Could Your Teen Be Suffering From Delayed Sleep Phase Disorder?



There is a sleep disorder that affects between 7-10 percent of teenagers called Delayed Sleep Phase Disorder, also known as DSP. Most teenagers outgrow this disorder by the time they reach young adulthood. Less then one percent of adults are believed to have DSP. Often people mistake this sleep disorder for insomnia.

Left on their own, people with DSP disorder would stay up until very late, sometimes until 4 or 5 a.m. They like to get up very late in the morning or early afternoon. Often they are referred to as night owls.

Many teenagers like to stay up late and sleep late in the morning. Sometimes this is because they want to socialize at that time of the day. However, it can also be due to the natural delay in the circadian sleep/wake rhythm at their age of development.

Teenagers with this sleep disorder often have a very hard time getting up in the morning for school. Even if they go to sleep at a regular time, such as 11 p.m., they toss and turn for hours like someone with insomnia. They difference is, unlike an insomniac, people with delayed sleep phase disorder have no difficulty staying asleep. They do have a very difficult time getting up early in the morning. Teenagers with this sleep disorder are very tired during the day and may even fall asleep in the classroom. The exact cause of this sleep disorder is not known. It is known for certain that it is a circadian rhythm problem.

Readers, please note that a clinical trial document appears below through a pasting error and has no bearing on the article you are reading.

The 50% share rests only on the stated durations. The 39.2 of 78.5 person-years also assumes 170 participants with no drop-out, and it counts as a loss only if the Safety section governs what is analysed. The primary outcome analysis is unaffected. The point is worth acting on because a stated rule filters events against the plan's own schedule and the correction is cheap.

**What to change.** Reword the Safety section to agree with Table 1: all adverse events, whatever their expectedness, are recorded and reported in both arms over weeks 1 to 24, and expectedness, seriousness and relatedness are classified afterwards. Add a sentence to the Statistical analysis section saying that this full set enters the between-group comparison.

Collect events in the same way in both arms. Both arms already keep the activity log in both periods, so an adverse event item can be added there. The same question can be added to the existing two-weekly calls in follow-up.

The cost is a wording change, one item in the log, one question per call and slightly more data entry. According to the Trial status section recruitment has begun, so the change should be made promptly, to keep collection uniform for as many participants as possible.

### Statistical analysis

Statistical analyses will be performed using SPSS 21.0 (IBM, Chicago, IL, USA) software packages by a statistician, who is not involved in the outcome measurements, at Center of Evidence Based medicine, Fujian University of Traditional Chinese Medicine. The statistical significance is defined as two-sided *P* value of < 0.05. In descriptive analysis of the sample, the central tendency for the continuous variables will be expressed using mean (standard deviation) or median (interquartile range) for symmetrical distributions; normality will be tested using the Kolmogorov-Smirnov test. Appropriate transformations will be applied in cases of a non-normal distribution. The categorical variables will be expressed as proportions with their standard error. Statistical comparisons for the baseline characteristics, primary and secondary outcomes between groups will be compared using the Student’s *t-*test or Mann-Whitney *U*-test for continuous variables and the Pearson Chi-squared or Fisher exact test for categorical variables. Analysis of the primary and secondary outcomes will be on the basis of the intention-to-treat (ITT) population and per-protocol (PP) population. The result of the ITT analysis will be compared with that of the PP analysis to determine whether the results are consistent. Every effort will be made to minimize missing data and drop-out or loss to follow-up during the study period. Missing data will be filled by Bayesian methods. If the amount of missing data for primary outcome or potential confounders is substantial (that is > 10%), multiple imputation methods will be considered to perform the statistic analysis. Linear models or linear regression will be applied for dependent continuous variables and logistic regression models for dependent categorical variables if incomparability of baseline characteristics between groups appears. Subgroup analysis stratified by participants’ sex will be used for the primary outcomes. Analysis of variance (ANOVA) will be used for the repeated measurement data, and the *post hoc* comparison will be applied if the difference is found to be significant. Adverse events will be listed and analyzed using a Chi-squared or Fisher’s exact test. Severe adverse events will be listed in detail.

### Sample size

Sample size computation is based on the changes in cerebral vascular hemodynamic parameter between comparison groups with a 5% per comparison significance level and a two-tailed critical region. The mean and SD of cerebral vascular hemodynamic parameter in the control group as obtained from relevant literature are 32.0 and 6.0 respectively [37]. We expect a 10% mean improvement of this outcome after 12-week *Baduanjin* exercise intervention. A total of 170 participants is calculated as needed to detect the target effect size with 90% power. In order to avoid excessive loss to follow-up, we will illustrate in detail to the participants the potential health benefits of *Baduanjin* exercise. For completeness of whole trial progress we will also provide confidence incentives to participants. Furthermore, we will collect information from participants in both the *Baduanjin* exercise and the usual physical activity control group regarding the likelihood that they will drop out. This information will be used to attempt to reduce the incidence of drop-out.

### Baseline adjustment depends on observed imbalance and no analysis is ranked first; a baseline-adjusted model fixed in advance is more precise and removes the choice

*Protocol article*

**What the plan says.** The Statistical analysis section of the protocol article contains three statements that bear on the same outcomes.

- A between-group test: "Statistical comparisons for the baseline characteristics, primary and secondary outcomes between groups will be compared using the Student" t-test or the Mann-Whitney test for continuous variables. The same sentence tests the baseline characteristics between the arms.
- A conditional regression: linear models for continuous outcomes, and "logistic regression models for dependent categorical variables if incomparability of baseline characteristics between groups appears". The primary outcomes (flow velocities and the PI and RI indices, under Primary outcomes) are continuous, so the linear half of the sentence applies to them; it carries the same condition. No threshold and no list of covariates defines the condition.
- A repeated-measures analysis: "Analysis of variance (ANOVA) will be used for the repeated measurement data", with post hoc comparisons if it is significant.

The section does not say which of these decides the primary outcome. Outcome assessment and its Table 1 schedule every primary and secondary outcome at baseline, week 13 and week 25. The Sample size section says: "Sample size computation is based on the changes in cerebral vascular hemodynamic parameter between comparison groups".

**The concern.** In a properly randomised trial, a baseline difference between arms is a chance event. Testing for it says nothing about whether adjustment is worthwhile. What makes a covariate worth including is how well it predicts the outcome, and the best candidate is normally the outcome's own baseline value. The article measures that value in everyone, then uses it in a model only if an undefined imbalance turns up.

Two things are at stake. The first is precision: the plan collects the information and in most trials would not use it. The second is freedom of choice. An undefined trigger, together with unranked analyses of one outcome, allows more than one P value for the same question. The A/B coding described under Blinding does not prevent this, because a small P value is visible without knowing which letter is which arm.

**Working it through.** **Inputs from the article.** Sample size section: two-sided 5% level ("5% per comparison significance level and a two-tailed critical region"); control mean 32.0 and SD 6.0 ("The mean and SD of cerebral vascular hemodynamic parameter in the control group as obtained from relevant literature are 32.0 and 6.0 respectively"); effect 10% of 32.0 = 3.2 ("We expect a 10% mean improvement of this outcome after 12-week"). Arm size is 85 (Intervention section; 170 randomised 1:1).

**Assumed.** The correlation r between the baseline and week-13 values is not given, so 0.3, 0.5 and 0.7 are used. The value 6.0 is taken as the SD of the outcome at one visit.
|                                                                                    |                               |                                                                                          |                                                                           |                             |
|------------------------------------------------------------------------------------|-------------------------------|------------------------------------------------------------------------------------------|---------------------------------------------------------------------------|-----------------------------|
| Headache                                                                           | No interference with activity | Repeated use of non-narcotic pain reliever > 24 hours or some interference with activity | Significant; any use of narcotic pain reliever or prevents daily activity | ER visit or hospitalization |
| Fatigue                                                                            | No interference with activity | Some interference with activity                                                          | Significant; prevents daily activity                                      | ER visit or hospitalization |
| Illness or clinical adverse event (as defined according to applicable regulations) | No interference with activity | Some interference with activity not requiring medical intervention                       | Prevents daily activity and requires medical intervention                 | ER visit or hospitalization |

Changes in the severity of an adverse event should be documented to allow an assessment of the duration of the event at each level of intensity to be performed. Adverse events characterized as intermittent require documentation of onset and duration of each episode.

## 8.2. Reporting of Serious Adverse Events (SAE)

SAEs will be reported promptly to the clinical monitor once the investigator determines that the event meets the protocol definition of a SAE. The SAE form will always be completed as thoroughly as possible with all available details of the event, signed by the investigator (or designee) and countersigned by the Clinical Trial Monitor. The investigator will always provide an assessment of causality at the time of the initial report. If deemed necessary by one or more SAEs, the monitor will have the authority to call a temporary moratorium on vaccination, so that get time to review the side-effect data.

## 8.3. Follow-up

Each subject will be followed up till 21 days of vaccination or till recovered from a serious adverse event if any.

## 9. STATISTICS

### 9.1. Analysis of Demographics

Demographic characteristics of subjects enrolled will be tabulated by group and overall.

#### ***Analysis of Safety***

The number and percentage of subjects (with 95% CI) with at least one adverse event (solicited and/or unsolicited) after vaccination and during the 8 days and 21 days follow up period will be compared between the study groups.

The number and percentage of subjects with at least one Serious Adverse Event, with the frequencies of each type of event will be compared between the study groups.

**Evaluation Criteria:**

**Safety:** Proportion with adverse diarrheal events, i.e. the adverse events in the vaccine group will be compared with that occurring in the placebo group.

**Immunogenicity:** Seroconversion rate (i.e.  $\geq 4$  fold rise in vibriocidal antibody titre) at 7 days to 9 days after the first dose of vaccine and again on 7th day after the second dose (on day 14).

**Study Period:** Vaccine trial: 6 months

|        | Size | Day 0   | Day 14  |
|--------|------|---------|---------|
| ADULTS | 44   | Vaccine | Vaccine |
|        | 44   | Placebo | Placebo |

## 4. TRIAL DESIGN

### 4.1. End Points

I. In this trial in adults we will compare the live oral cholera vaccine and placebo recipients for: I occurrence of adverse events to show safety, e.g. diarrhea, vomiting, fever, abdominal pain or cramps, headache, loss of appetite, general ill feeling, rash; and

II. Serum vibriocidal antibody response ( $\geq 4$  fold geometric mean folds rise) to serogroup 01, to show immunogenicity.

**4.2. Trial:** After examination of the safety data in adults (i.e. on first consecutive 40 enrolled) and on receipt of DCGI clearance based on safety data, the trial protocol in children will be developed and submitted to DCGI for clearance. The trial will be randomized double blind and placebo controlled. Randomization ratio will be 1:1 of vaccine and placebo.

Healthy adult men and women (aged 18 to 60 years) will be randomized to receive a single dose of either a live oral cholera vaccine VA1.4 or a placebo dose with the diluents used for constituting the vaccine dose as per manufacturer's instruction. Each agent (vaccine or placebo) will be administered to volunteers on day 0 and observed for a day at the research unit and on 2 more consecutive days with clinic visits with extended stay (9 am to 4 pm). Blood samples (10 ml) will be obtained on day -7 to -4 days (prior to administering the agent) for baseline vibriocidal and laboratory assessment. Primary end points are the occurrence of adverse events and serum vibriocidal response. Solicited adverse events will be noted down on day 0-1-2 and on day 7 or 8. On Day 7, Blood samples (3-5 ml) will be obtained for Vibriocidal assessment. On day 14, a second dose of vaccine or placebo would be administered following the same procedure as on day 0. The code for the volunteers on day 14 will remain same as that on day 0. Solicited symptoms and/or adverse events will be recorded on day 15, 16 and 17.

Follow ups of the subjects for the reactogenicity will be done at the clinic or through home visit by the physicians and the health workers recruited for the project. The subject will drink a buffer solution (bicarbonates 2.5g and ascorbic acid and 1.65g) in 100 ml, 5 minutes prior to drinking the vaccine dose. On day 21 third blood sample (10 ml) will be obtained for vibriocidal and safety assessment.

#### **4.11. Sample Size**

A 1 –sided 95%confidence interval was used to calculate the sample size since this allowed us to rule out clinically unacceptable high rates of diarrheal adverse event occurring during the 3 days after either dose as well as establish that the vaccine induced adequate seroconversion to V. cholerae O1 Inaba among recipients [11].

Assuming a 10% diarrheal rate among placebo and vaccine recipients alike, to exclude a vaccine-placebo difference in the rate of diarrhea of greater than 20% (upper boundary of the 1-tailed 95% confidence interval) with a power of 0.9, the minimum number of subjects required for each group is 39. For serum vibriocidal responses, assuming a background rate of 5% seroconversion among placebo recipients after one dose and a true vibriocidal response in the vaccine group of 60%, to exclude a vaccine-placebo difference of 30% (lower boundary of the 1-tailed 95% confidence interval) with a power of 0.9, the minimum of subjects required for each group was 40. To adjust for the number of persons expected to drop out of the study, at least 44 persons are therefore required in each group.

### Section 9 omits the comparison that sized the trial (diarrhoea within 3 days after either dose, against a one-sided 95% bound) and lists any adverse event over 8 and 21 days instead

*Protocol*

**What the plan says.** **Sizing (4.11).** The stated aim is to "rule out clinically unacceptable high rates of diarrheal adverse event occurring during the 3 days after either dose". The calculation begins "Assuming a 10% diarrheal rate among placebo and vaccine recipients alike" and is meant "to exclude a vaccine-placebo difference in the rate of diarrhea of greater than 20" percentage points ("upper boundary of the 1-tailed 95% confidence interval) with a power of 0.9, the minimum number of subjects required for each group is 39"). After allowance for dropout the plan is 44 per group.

Treatment for this sleep disorder is available for people that need to get onto a more traditional sleep/wake schedule. The types of treatment include, bright light, chronotherapy, melatonin and over- the-counter prescribed sleeping pills.

Bright light treatment for delayed sleep phase disorder uses bright light to trick the brain's circadian clock. Exposure to bright light shifts the circadian rhythm if it is administered within a few hours of the body's lowest temperature at night.

Using chronotherapy as a treatment for someone with delayed sleep phase disorder requires a block of time one week long. Each day bedtime is delayed by three hours successively. For example, for someone that falls asleep at 2 a.m. but wants to fall asleep at 11. p.m., their bedtime would move to 5 a.m. on the first day. The next day it would move to 8 a.m. and continue this cycle for a week. A teenager suffering with delayed sleep phase disorder would need a week off from school in order to complete this therapy. Once the desired bed time is reached it is very important to keep a consistent wake up time.

There are several treatments involving various drugs that are used to treat delayed sleep phase disorder. Melatonin has been successful in changing the sleep cycle of people with this sleep disorder. Prescription medication such as Ramelteon, and other sleeping pills, have been successful in treating teenagers and adults with delayed sleep phase disorder.



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